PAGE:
Full Audit Logs

The Detail blade will allow you to view key pieces of information such as who made the change, when the change was made, what was the Azure resource and resource group affected, etc.

Audit Logs - Detail Blade

If the change is related to a role assignment (i.e. adding a user to one of the new Role Based Access Control (RBAC) related roles – Virtual Machine Contributor, Website Contributor, etc.), the Detail blade will show additional information to show the user that was added to the role. At the time of this writing, however, the user and role is displayed as a GUID and not the corresponding friendly name (e.g. email address or role name). It is anticipated this will be cleaned up in a feature update to the Azure Preview Portal. In the meantime, you can leverage a few Azure PowerShell cmdlets to piece together the relevant information.

In the Details blade, have a look at the PROPERTIES value. There are two key pieces of information here: the PrincipalId and the RoleDefinitionId.

Audit Logs - Add User to RBAC Role

For the cmdlets below, you will need to switch to the Azure Resource Manager mode in Azure Powershell by executing the command below.  Azure PowerShell version 0.8.15 is used in this post, although the cmdlets below first appeared in version 0.8.14.

Switch-AzureMode AzureResourceManager

 

To determine the role to which the user was assigned, use the Get-AzureRoleDefintion cmdlet. This cmdlet returns all the role definitions, so you will need to search for the specific definition (the GUID after “roleDefinition”) as indicated the PROPERTIES in the Detail blade.

Get-AzureRoleDefinition | where { ($_.Id -like "*de139f84-1756-47ae-9be6-808fbbe84772" )}

Get-AzureRoleDefinition

To get the user added to the role, use the Get-AzureAdUser cmdlet. For the -ObjectId parameter, use the PrincipalId value from the PROPERTIES in the Detail blade.

Get-AzureADUser -ObjectId b458cfbc-a101-45c1-9575-1ec43aefcc45

Get-AzureAdUser

What about Co-Administrators and Management Certificates?

When it comes to permissions in Azure, there are three approaches that can be used: the co-administrator model, management certificates, and Role Based Access Control (RBAC). The co-administrator model has been the security model in working with Azure for quite some time. People that wanted to work with Azure (assuming they were not the subscription owner) could be granted access to the Azure subscription as a co-administrator. As a co-administrator, they could take any action they desired against any Azure service.  If non-interactive administrative access was needed, a management certificate could be added to the target subscription(s).

Going back to the earlier topic of what change was made and by whom – how can we tell when a co-administrator or management certificate was added to the subscription?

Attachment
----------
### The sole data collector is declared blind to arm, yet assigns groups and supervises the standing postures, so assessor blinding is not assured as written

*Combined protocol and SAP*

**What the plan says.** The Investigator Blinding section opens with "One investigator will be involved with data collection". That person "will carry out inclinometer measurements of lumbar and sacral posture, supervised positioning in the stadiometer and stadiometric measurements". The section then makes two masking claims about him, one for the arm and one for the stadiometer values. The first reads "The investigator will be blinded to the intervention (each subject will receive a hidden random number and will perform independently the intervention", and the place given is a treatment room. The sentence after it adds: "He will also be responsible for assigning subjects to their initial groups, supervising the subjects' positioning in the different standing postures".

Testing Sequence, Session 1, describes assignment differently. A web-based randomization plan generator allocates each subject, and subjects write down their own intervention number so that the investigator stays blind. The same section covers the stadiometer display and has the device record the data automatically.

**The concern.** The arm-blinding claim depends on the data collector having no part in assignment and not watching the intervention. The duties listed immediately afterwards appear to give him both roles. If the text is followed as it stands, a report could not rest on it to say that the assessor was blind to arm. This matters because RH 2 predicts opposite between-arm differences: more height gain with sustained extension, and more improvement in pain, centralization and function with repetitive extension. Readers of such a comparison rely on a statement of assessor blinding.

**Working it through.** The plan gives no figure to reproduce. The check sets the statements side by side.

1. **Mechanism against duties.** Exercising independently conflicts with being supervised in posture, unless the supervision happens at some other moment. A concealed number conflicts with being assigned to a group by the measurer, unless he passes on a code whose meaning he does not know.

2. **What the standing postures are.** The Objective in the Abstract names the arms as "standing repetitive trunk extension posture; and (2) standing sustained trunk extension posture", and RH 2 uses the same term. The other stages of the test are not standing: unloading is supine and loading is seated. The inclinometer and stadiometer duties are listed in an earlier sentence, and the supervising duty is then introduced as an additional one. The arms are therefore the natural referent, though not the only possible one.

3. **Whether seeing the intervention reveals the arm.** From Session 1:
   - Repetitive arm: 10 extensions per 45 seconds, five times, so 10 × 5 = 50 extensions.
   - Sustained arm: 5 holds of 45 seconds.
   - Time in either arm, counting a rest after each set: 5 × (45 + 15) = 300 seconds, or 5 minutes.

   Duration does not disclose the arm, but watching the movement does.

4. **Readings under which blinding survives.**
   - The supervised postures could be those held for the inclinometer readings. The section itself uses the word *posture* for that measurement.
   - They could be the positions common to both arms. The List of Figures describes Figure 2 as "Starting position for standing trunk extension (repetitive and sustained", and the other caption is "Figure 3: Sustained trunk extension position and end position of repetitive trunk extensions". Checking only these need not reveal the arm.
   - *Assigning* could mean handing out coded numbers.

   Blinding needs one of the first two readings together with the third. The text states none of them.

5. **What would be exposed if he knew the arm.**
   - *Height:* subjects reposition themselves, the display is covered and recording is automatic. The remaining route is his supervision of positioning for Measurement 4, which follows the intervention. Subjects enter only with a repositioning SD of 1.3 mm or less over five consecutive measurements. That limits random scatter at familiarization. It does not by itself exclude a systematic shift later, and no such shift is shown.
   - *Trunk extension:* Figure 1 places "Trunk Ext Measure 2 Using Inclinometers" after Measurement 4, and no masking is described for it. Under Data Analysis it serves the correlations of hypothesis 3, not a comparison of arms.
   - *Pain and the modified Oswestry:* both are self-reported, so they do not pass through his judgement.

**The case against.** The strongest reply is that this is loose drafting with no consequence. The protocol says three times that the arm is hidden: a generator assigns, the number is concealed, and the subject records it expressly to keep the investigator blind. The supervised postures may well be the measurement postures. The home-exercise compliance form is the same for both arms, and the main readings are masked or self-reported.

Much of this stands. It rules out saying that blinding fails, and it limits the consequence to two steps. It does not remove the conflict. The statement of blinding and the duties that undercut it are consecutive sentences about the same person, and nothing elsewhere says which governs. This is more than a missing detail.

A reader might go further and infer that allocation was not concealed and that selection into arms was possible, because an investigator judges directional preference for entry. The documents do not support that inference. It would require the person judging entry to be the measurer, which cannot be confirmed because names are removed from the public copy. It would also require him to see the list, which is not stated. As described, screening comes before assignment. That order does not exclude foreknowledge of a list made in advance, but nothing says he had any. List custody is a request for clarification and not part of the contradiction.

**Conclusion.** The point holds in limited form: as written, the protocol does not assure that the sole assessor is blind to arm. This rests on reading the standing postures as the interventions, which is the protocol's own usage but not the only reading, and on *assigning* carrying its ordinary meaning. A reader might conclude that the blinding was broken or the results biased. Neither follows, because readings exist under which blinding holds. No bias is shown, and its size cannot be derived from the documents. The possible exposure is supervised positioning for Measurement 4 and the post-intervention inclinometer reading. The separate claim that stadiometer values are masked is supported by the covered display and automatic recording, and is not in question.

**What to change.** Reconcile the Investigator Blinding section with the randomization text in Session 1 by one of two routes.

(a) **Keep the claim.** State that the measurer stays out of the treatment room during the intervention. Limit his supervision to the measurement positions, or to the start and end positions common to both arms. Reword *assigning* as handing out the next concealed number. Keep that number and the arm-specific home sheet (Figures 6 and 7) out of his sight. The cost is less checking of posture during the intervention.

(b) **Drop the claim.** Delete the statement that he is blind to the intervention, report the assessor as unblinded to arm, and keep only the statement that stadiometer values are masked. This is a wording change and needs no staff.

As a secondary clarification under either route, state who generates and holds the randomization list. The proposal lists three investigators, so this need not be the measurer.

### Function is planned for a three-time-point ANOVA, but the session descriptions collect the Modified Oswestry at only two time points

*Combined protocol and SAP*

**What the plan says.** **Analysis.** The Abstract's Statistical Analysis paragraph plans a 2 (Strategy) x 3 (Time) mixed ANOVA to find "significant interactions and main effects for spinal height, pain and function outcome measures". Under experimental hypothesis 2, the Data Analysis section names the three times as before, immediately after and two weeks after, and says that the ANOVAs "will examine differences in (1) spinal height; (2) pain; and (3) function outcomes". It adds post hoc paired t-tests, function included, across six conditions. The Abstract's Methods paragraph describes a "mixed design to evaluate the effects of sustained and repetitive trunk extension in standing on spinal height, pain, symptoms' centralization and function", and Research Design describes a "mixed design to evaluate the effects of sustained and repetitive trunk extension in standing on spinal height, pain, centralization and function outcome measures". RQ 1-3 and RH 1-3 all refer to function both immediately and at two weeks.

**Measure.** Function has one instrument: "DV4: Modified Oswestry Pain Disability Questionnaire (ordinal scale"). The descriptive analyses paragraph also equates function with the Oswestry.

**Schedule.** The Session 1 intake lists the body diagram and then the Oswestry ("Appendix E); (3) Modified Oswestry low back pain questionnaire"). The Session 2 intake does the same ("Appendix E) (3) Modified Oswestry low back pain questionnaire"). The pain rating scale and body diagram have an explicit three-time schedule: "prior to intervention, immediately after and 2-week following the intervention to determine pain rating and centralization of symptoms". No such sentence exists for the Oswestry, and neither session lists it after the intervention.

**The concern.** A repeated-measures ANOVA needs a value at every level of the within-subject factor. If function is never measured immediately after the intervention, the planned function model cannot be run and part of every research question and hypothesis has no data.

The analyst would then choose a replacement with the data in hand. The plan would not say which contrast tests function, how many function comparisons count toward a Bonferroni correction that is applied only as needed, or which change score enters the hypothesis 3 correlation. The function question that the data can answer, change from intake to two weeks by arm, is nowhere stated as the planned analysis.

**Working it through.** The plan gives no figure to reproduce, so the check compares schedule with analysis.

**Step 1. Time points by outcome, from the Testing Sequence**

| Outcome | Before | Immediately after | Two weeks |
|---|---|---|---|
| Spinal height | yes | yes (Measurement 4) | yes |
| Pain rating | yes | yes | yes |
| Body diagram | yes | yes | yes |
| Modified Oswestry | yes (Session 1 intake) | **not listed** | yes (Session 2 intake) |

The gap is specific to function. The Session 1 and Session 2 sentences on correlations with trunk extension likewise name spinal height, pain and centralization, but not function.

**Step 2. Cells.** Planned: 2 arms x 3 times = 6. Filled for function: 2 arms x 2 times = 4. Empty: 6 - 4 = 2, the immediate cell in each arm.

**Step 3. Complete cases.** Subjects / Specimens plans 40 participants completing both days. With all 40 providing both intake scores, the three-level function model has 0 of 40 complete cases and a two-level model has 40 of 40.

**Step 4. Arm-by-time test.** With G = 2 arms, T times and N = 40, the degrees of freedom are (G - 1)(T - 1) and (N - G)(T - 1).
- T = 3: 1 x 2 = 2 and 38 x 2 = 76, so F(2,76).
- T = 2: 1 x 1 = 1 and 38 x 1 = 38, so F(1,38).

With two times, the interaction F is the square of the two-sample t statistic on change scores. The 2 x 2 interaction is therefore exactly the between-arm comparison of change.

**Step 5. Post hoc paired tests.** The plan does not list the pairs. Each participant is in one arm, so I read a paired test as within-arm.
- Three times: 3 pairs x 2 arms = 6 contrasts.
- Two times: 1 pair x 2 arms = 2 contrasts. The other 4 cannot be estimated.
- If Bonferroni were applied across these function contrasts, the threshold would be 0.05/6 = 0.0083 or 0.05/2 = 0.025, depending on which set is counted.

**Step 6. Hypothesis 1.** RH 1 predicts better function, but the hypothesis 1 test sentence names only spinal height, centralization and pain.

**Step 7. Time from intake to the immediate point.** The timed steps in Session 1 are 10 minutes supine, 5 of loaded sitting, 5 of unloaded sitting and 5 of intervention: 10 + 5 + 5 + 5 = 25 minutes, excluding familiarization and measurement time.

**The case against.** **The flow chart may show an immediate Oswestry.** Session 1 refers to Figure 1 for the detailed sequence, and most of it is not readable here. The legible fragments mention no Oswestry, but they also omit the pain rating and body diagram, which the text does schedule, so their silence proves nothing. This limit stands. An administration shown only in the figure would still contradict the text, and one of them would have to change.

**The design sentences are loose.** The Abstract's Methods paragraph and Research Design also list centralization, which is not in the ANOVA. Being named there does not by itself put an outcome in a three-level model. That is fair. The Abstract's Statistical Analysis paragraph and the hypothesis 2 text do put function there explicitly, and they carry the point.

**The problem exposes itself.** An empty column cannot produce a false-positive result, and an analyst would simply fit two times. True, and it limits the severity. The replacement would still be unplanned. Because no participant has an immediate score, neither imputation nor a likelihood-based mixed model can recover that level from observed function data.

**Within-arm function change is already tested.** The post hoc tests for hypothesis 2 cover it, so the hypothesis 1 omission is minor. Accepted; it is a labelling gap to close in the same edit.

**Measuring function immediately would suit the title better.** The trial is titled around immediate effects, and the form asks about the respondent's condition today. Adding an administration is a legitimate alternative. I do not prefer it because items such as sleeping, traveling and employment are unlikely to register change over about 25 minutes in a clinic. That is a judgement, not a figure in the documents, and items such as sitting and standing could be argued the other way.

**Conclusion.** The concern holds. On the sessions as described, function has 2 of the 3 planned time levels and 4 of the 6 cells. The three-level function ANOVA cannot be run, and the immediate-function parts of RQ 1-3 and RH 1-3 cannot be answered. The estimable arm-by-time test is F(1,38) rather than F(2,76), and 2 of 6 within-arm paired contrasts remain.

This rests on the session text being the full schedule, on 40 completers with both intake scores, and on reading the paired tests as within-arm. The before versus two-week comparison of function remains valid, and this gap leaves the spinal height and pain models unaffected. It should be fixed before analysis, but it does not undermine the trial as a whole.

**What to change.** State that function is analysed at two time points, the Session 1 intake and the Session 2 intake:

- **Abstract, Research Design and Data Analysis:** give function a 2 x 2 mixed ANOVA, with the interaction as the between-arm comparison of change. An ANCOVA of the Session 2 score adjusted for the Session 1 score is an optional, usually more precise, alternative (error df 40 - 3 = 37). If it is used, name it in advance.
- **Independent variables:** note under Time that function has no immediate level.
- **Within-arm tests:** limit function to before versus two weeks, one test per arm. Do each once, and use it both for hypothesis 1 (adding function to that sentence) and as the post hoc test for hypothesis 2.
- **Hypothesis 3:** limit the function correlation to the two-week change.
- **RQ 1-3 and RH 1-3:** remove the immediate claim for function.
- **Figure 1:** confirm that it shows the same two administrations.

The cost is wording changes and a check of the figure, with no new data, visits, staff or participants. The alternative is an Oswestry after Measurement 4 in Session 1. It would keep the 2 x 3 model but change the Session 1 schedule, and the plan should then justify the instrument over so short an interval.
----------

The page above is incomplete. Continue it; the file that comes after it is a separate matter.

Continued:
For management certificates, you can use the List Subscription Operations service management API call. There is an Operation Name parameter in the response that should include AddSubscriptionCertificate and RemoveSubscriptionCertificate for the respective action.

AddSubscriptionCertificate

An astute observer of the MSDN documentation for List Subscription Operations will notice there is no corresponding operation for co-administrators. To obtain information about co-administrators being added or removed from a subscription, we can leverage the new audit logs available in the Azure Preview Portal and Azure Resource Manager API. Co-administrators in the Azure Management Portal actually correspond to the Owner role available in the Azure Preview Portal (and thus Azure Resource Manager). Adding or removing a co-administrator via the Azure Management Portal creates an event with Azure Resource Manager that is then logged. However, as of the time of this writing, the addition or removal of co-administrators is not yet reported in the Azure Preview Portal’s Audit Logs.

To get the audit logs related to the addition or remove of co-administrators, you can use the Get-AzureResourceProviderLog PowerShell cmdlet. This cmdlet retrieves the operations associated for a specific Resource Provider – in this case we would want operations against the Microsoft.Authoriztion provider. For example, to view the logs for a certain date range, you could execute a command similar to the following:

Get-AzureResourceProviderLog -ResourceProvider "Microsoft.Authorization" -StartTime "2015-03-10" -EndTime "2015-03-11" -DetailedOutput

A screenshot of the output is below. In the screenshot you’ll notice you can see the adminEmail and adminType for the user added via the Azure Management Portal.

Get-AzureResourceProviderLog - Add CoAdmins

Alternatively, you could get all the authorization events starting from a specific date up until the current time:

Get-AzureResourceProviderLog -ResourceProvider "Microsoft.Authorization" -StartTime "2015-03-11" -DetailedOutput

Get-AzureResourceProviderLog - Remove CoAdmins